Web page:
HRN has released a statement protesting the US decision to supply cluster munitions to Ukraine and condemning Russia’s uses of cluster munitions against civilians. Cluster munitions have an unacceptable failure rate that causes great harm to civilians long after a conflict is over, and we support the universal prohibition on their manufacture, transfer, and use.
The statement is below and is available in pdf format from the following link: ukraine-cluster-bomb-statement.pdf
HRN Protests the US Decision to Supply Cluster Munitions to Ukraine and Condemns Russia’s Bombings and Uses of Cluster Munitions against Civilians
On June 30, US President Joe Biden approved the sending of cluster munitions to Ukraine as part of the US’s new $800 million military assistance package. The decision required the administration to bypass a US law prohibiting the transfer of cluster munitions with a failure rate of more than 1%. A Pentagon spokesperson said that the munitions being sent to Ukraine were tested to fail at a rate of 2.35% or less. However, the Pentagon’s own statements indicate a 14% failure rate, and multiple expert sources including bomb disposal technicians and civilian deminers expect a higher failure rate of 20% regardless of the country of origin.
On July 20, it was reported that Ukraine has already used US-supplied cluster munitions against Russian forces in Southeast Ukraine to break up fortified Russian positions. To keep the strike in perspective, at the time of Ukraine’s strike, Russian forces had launched air attacks on populated areas of the Odesa region for several days in a row, killing two and wounding 22 civilians, at least five of whom were children, and destroying six houses and apartment buildings.
Cluster munitions of all types pose a grave threat to civilian lives even long after the conflict has ended because of their large dispersion and because a certain percent of the submunitions do not explode when dropped, allowing them to explode possibly decades later. The risk of harm is particularly high and devastating for children. According to the Cluster Munition Coalition’s 2022 report, hundreds of uses of cluster munitions by Russian forces in Ukraine have already been documented, reported, or alleged, including against homes, hospitals, and schools, causing at least 200 civilian deaths by July 2022, a number considered underreported then and even much higher now a year later. Past experiences of US cluster munitions used in Iraq and Laos also demonstrate the significant harm and costs they pose to civilians long after conflict ends. The large pledges the US government has already made to address explosive remnants of war from past conflicts makes the current decision deeply inconsistent with even its own commitments.
More than 110 countries, including 23 NATO members but excluding the US, Ukraine, and Russia, have ratified the Convention on Cluster Munitions (CCM) prohibiting the use and transfer of cluster munitions. The international community has also roundly criticized the decision. The spokesperson for the UN Office of the High Commissioner for Human Rights, Marta Hurtado, stated of the decision that “the use of such munitions should stop immediately and not be used in any place.” NATO allies of the US that also disagreed or gave critical remarks of the decision include the UK, Canada, Germany, and Spain.
Importantly, in bypassing its own law prohibiting cluster munition transfers above 1%, the US is eroding its own standard of protection. The decision also seriously undermines the international effort to ensure universal adoption and implementation of the CCM to prohibit use and transfer of cluster munitions entirely, and by extension efforts to combat other explosive remnants of war that harm and kill civilians. The protection of civilian lives is the most important commitment of international humanitarian law, and the use of cluster munitions is incompatible with that commitment by its very nature.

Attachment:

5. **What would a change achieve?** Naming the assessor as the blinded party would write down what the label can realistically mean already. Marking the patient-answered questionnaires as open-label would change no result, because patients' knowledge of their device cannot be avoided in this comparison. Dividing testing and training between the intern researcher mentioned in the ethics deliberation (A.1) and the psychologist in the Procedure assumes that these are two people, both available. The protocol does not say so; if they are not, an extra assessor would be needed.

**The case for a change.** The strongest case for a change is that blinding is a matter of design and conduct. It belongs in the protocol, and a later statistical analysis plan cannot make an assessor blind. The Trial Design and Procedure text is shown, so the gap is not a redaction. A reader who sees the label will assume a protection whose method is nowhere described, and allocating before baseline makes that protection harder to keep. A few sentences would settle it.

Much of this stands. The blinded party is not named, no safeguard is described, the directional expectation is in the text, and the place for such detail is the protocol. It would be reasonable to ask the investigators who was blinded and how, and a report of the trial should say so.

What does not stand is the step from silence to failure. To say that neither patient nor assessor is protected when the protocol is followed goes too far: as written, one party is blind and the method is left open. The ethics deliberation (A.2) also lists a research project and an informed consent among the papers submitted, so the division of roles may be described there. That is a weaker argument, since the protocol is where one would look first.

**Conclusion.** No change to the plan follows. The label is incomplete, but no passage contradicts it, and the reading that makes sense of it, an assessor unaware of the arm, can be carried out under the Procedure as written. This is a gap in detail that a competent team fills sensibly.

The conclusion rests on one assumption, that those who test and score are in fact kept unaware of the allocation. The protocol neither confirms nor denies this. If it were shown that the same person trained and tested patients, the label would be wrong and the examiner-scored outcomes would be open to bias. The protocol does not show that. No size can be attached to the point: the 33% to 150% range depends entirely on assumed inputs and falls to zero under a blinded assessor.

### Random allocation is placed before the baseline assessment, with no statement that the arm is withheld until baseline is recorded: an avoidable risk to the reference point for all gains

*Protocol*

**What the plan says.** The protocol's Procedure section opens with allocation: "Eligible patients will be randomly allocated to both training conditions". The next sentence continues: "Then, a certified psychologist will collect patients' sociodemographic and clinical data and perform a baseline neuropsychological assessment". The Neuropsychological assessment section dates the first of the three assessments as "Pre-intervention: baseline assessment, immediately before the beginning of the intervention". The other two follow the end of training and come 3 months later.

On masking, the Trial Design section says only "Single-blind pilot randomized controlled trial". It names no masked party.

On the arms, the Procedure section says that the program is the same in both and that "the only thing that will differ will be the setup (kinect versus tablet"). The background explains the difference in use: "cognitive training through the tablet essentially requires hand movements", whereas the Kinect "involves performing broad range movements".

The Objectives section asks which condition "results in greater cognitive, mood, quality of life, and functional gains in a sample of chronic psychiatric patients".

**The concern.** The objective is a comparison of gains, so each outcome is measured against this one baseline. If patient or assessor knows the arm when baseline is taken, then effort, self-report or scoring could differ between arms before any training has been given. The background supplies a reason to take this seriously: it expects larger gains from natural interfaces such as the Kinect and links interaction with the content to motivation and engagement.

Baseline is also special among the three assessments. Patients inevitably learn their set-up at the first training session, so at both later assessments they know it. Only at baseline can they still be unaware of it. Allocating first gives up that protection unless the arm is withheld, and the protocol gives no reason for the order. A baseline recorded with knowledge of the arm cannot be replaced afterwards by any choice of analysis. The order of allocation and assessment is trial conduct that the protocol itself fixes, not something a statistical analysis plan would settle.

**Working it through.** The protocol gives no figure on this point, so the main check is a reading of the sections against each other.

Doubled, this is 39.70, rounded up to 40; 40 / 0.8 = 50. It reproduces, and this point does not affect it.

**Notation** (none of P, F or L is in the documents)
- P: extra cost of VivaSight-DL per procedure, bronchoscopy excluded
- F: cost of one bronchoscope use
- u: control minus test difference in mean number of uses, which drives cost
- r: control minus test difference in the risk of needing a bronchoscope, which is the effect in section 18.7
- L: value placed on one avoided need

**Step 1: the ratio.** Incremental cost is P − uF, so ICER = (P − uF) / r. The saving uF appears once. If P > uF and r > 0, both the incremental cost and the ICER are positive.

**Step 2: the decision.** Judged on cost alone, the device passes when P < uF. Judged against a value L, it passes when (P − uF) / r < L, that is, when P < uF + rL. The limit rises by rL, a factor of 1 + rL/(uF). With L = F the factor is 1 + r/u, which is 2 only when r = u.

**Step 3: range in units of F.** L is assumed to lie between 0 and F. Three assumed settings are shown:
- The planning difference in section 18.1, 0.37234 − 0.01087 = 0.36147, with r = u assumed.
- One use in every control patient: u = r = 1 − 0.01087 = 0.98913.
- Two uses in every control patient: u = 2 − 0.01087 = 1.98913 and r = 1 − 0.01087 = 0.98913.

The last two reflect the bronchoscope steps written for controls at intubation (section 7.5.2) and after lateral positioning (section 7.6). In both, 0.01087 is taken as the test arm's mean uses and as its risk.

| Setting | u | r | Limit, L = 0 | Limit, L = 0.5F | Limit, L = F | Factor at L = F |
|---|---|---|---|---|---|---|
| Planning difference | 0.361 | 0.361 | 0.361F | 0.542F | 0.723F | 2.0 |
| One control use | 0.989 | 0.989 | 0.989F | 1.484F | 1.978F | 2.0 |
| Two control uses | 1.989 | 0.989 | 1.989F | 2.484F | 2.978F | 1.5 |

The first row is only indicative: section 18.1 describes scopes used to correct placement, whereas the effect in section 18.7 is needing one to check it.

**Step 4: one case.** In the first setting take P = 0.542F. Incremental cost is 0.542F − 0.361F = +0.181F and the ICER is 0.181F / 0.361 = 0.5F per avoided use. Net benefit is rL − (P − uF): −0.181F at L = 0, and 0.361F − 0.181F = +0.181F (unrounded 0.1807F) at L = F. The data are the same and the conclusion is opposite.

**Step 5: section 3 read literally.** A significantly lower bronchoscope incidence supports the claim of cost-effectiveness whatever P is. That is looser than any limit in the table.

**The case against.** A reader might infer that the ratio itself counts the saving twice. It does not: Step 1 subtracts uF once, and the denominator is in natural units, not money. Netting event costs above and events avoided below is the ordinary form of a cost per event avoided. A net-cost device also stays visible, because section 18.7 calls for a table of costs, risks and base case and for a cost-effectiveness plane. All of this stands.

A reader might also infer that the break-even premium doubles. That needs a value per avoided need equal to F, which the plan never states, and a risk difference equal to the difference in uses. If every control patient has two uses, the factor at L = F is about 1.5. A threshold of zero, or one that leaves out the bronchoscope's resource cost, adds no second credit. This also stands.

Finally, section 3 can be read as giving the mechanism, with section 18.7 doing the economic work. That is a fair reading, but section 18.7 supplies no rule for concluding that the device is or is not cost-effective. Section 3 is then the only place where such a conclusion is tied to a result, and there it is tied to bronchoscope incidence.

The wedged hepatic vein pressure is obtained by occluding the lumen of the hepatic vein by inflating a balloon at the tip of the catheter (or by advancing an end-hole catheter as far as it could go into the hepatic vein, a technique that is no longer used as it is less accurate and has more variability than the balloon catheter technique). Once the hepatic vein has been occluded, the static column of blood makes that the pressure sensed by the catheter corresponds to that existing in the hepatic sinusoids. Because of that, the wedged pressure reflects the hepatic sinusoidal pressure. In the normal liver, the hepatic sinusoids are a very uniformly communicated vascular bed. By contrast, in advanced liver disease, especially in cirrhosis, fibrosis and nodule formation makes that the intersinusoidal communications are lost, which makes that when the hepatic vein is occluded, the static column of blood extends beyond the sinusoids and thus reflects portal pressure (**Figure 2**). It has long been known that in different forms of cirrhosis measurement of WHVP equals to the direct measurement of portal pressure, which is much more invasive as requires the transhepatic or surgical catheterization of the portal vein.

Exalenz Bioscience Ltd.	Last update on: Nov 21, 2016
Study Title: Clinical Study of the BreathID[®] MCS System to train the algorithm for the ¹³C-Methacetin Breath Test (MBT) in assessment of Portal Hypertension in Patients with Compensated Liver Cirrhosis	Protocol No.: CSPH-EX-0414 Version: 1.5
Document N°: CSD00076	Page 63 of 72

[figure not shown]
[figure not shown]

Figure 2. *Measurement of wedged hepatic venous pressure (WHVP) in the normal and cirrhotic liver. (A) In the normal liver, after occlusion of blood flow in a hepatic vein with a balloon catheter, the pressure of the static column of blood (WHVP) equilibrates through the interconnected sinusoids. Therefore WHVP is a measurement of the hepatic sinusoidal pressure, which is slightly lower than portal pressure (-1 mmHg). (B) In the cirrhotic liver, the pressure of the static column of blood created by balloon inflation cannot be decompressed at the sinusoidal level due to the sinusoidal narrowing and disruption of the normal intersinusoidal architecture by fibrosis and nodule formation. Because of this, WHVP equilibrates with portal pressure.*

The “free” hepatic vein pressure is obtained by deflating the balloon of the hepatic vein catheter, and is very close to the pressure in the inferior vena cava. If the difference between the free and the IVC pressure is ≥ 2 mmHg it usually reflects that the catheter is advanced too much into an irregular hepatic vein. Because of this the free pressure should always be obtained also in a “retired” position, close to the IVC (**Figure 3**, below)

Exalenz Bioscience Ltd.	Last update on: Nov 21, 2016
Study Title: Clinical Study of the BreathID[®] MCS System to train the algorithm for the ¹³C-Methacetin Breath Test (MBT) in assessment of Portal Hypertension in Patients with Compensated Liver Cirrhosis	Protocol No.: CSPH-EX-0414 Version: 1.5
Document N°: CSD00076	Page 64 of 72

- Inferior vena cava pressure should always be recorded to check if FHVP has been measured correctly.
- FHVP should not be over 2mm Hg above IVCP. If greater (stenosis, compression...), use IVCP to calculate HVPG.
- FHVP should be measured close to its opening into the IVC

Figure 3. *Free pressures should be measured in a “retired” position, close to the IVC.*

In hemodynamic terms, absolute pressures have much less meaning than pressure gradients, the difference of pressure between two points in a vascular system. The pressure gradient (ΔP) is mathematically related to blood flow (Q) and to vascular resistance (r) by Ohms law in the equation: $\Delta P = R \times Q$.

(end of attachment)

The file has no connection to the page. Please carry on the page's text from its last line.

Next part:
Human Rights Now joins the voices in the international community protesting the US government’s decision to send cluster munitions to Ukraine and their use by Ukrainian forces, and we call on the US, Ukraine, and Russia to cease all uses, production, stockpiling, and transfers of cluster munitions and to ratify and implement the CCM. We also protest all violations of international human rights and humanitarian law, which are greatly more widespread among the Russian military, and we call for accountability. In particular, we strongly condemn the widespread use of cluster munitions in civilian areas and the intentional bombing of civilian targets by the Russian military in Ukraine, and we call on the government of Russia to immediately end its illegal war of aggression in Ukraine.
 DeYoung, “Biden approves cluster munition supply to Ukraine”, Washington Post, 6 July 2023, https://www.washingtonpost.com/national-security/2023/07/06/biden-cluster-bombs-ukraine/.
 Ismay, “Cluster Weapons U.S. Is Sending Ukraine Often Fail to Detonate” New York Times, 7 July 2023, https://www.nytimes.com/2023/07/07/us/cluster-weapons-duds-ukraine.html.
 Hudson and Khurshudyan, “Ukraine begins firing U.S.-provided cluster munitions at Russian forces”, Washington Post, 20 July 2023, https://www.washingtonpost.com/world/2023/07/20/cluster-munitions-ukraine-war-russia/.
 Id.; Al Jazeera, “Russian missile attack on Odesa kills one, damages cathedral”, 23 July 2023, https://www.aljazeera.com/news/2023/7/23/russian-missile-attack-on-odesa-kills-one-damages-cathedral.
 Cluster Munition Coalition, “Cluster Munition Monitor 2022, August 2022, http://www.the-monitor.org/media/3348257/Cluster-Munition-Monitor-2022-Web_HR.pdf, pp. 7, 14; Hernandez, “Russia is using controversial ‘cluster munitions’ in Ukraine, humanitarian groups say”, NPR, 28 February 2022, https://www.npr.org/2022/02/28/1083616770/russia-is-using-controversial-cluster-munitions-in-ukraine-humanitarian-groups-s.